A less understood problem in sub-riemannian geometry (I)

A complete, locally compact riemannian manifold is a length metric space by the Hopf-Rinow theorem. The problem of intrinsic characterization of riemannian spaces asks for the recovery of the manifold structure and of the riemannian metric from the distance function coming from  to the length functional.

For 2-dim riemannian manifolds the problem has been solved by A. Wald in 1935. In 1948 A.D. Alexandrov  introduces his famous curvature (which uses comparison triangles) and proves that, under mild smoothness conditions on this curvature, one is capable to recover the differential structure and the metric of the 2-dim riemannian manifold. In 1982 Alexandrov proposes as a conjecture that a characterization of a riemannian manifold (of any dimension) is possible in terms of metric (sectional)  curvatures (of the type introduced by Alexandrov) and weak smoothness assumptions formulated in metric way (as for example Hölder smoothness).

The problem has been solved by Nikolaev in 1998, in the paper A metric characterization of Riemannian spaces. Siberian Adv. Math.   9,  no. (1999),  1-58.  The solution of Nikolaev can be summarized  like this: he starts with a locally compact length metric space (and some technical details), then

  •  he constructs a (family of) intrinsically defined tangent bundle(s) of the metric space, by using a generalization of the cosine formula for estimating a kind of a distance between two curves emanating from different points. This will lead him to a generalization of the tangent bundle of a riemannian manifold endowed with the canonical Sasaki metric.
  • He defines a notion of sectional curvature at a point of the metric space, as a limit of a function of nondegenerated geodesic triangles, limit taken as these triangles converge (in a precised sense)  to the point.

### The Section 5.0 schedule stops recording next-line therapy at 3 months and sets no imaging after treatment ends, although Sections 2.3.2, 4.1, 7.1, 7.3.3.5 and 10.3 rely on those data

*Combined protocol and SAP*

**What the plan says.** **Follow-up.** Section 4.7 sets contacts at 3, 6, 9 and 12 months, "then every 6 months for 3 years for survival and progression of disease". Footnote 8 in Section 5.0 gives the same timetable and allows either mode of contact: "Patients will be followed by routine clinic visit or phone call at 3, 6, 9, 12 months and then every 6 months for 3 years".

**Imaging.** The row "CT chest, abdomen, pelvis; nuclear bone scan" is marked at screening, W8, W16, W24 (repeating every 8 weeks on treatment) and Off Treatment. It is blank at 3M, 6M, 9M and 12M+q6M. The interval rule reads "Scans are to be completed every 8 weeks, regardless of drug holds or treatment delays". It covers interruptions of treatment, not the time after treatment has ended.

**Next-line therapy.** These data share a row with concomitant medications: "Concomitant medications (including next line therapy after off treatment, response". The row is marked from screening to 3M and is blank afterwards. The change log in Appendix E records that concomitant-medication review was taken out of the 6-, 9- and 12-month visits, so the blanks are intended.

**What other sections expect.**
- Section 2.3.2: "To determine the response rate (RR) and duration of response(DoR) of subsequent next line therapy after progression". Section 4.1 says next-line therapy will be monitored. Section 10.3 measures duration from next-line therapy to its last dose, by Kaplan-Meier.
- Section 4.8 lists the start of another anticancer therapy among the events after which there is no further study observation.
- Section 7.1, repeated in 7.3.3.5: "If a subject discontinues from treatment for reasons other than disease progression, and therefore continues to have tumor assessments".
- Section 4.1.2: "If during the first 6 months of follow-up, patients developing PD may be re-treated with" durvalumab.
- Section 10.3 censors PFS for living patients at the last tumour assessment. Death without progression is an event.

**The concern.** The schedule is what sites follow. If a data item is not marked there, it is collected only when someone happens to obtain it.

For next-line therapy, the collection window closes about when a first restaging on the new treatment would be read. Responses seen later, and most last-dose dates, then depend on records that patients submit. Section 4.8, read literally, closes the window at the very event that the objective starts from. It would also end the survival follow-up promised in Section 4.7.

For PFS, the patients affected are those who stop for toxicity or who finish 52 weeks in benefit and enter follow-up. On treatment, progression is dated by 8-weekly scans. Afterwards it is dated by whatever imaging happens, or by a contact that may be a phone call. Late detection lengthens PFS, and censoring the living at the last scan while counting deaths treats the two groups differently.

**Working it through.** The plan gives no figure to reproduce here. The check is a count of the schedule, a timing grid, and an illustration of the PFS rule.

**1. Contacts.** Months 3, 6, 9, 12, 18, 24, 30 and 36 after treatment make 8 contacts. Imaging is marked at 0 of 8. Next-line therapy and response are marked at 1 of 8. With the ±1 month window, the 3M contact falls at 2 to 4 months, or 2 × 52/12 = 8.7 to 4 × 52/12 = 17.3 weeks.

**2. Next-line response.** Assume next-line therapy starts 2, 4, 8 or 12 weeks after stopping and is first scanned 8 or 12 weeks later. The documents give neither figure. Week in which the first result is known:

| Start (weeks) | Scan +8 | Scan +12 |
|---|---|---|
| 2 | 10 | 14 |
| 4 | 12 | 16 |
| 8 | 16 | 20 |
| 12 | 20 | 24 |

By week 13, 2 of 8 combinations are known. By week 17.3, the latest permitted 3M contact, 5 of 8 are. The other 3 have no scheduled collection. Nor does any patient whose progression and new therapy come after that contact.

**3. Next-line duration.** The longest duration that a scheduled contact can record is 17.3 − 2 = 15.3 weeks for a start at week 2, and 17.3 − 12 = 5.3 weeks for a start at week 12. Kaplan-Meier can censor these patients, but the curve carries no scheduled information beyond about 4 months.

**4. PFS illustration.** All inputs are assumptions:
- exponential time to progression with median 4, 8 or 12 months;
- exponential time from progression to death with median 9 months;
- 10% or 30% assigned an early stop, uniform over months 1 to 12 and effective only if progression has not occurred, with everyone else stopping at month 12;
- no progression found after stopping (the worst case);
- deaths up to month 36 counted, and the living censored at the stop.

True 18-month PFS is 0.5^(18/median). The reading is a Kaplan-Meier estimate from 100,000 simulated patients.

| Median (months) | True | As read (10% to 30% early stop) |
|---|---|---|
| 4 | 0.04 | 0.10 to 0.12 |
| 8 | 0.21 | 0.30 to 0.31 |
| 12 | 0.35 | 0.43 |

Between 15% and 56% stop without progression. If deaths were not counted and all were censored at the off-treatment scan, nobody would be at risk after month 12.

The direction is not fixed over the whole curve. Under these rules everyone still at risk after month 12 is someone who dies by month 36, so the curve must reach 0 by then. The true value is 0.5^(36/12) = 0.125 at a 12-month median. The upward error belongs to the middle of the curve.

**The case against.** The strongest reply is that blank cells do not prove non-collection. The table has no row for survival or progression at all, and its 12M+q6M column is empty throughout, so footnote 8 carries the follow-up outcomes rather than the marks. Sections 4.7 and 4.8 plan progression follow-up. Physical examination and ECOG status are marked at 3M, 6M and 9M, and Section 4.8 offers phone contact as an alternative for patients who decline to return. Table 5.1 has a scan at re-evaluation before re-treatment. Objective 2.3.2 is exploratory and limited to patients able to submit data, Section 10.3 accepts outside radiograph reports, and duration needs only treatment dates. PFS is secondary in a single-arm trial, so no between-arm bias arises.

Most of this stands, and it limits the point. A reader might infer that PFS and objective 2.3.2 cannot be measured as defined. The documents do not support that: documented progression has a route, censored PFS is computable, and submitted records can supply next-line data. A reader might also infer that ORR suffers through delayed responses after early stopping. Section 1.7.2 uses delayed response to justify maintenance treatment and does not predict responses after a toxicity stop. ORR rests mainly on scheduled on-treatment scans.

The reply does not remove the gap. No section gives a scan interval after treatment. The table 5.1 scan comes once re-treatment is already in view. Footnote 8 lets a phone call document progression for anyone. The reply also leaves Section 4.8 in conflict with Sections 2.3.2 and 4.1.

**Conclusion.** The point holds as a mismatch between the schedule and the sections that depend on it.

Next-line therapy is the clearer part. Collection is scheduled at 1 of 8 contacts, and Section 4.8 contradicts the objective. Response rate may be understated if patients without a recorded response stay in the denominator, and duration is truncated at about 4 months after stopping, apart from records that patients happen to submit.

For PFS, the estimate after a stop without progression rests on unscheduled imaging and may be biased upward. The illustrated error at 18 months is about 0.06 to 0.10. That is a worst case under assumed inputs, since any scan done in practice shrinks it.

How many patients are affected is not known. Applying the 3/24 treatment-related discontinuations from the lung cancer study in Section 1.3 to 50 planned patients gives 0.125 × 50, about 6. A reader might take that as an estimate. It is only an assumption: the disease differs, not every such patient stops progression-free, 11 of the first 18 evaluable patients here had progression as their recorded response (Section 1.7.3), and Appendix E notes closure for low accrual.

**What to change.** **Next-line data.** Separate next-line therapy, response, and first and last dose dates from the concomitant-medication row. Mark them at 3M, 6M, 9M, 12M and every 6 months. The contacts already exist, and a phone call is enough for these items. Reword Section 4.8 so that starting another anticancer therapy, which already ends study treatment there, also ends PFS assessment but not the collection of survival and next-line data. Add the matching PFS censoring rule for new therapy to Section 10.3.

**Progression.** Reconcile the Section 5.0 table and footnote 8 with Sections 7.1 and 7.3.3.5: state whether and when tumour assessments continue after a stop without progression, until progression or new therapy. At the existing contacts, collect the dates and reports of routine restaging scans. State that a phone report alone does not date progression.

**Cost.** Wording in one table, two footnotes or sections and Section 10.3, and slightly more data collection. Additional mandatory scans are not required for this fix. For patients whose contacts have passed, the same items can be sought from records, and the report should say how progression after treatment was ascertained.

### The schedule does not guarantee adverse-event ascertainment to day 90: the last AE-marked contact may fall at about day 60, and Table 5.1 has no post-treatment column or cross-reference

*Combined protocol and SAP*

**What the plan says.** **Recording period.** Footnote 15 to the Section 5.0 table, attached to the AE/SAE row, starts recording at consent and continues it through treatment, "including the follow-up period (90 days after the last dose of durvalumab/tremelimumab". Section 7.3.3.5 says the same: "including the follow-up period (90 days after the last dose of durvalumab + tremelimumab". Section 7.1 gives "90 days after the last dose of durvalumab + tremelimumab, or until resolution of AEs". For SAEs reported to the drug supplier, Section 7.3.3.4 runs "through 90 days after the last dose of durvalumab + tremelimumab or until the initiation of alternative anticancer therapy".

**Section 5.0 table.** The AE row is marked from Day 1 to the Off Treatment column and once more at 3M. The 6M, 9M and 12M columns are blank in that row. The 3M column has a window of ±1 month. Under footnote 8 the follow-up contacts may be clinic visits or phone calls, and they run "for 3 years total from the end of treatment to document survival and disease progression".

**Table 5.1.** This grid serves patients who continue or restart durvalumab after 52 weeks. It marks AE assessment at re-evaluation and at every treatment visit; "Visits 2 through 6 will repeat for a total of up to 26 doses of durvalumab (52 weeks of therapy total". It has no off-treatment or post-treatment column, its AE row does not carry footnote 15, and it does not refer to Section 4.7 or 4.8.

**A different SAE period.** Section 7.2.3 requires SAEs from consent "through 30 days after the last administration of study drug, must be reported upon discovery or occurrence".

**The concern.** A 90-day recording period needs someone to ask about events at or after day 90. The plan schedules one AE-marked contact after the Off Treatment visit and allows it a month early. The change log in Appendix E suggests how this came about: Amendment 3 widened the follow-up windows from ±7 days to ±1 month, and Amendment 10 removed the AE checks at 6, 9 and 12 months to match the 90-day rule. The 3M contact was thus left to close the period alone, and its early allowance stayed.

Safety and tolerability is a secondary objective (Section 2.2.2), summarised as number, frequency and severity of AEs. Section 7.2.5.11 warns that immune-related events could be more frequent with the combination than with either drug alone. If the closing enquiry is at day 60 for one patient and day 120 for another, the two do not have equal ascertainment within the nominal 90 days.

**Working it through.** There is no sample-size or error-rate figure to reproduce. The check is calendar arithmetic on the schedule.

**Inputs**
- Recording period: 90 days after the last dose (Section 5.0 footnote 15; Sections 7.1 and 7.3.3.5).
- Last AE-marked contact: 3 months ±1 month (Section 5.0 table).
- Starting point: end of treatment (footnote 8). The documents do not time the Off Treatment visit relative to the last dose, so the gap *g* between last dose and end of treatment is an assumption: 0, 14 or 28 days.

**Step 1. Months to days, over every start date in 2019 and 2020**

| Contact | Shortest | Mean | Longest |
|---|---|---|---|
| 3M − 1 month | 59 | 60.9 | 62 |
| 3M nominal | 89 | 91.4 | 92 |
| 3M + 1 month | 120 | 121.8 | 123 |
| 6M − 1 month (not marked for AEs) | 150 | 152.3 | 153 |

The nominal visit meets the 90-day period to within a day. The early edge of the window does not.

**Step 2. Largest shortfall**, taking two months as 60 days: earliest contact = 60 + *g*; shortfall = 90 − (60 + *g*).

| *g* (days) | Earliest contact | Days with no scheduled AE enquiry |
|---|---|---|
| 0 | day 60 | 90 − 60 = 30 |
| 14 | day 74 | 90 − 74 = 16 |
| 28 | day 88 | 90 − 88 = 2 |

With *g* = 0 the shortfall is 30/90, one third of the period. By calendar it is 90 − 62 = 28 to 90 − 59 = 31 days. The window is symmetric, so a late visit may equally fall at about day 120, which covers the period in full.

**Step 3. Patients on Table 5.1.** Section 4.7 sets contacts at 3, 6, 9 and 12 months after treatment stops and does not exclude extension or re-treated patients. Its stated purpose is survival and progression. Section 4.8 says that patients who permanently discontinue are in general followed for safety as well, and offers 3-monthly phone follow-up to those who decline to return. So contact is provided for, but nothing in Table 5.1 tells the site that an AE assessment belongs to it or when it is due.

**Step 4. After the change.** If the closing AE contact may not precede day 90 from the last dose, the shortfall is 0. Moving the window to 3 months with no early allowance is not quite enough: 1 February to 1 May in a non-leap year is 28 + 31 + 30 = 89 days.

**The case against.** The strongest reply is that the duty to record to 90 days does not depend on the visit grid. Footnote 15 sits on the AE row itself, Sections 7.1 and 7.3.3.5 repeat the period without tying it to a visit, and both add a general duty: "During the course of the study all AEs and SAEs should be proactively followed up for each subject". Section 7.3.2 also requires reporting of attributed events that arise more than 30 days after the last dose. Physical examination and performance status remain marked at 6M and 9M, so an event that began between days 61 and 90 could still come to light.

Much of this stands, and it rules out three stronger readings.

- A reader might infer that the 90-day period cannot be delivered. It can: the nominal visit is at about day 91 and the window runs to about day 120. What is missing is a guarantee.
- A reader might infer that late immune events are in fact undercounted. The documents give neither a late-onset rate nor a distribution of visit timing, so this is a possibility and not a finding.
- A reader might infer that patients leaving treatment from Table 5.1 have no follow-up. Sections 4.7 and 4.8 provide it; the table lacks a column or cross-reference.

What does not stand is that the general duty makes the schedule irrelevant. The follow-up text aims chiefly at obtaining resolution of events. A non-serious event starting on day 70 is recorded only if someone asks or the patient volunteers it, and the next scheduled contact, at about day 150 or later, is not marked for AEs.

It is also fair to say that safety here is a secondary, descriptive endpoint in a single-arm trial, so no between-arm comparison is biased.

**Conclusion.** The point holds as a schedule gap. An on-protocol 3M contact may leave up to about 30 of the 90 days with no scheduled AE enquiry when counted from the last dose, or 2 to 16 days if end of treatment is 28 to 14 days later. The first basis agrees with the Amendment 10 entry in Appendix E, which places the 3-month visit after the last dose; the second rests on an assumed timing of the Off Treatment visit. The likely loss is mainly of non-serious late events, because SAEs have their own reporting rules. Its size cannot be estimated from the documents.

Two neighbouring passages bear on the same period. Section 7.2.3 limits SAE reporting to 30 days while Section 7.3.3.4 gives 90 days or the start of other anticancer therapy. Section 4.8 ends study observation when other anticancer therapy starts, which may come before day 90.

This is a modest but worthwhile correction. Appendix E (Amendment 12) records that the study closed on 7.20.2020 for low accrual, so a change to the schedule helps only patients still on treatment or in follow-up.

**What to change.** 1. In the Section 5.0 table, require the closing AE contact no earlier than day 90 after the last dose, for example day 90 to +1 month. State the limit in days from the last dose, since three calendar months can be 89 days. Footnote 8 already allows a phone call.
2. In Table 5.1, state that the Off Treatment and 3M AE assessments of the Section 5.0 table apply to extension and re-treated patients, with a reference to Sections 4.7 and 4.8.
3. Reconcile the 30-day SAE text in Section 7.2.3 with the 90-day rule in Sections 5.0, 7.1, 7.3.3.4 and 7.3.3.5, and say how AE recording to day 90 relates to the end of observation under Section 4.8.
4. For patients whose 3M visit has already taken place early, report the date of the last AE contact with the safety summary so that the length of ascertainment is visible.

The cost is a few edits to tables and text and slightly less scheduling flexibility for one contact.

• The sectional curvature function thus constructed is supposed to satisfy a Hölder continuity condition (thus a regularity formulated in metric terms)
  • He proves then that  the metric space is isometric with (the metric space associated to) a riemannian manifold of precise (weak) regularity (the regularity is related to the regularity of the sectional curvature function).

Sub-riemannian spaces are length metric spaces as well. Any riemannian space is a sub-riemannian one. It is not clear at first sight why the characterization of riemannian spaces does not extend to sub-riemannian ones. In fact, there are two problematic steps for such a program for extending Nikolaev result to sub-riemannian spaces:

  • the cosine formula, as well as the Sasaki metric on the tangent bundle don’t have a correspondent in sub-riemannian geometry (because there is, basically, no statement canonically corresponding to Pythagoras theorem);
  • the sectional curvature at a point cannot be introduced by means of comparison triangles, because sub-riemanian spaces do not behave well with respect to this comparison of triangle idea, as proved by Scott Pauls.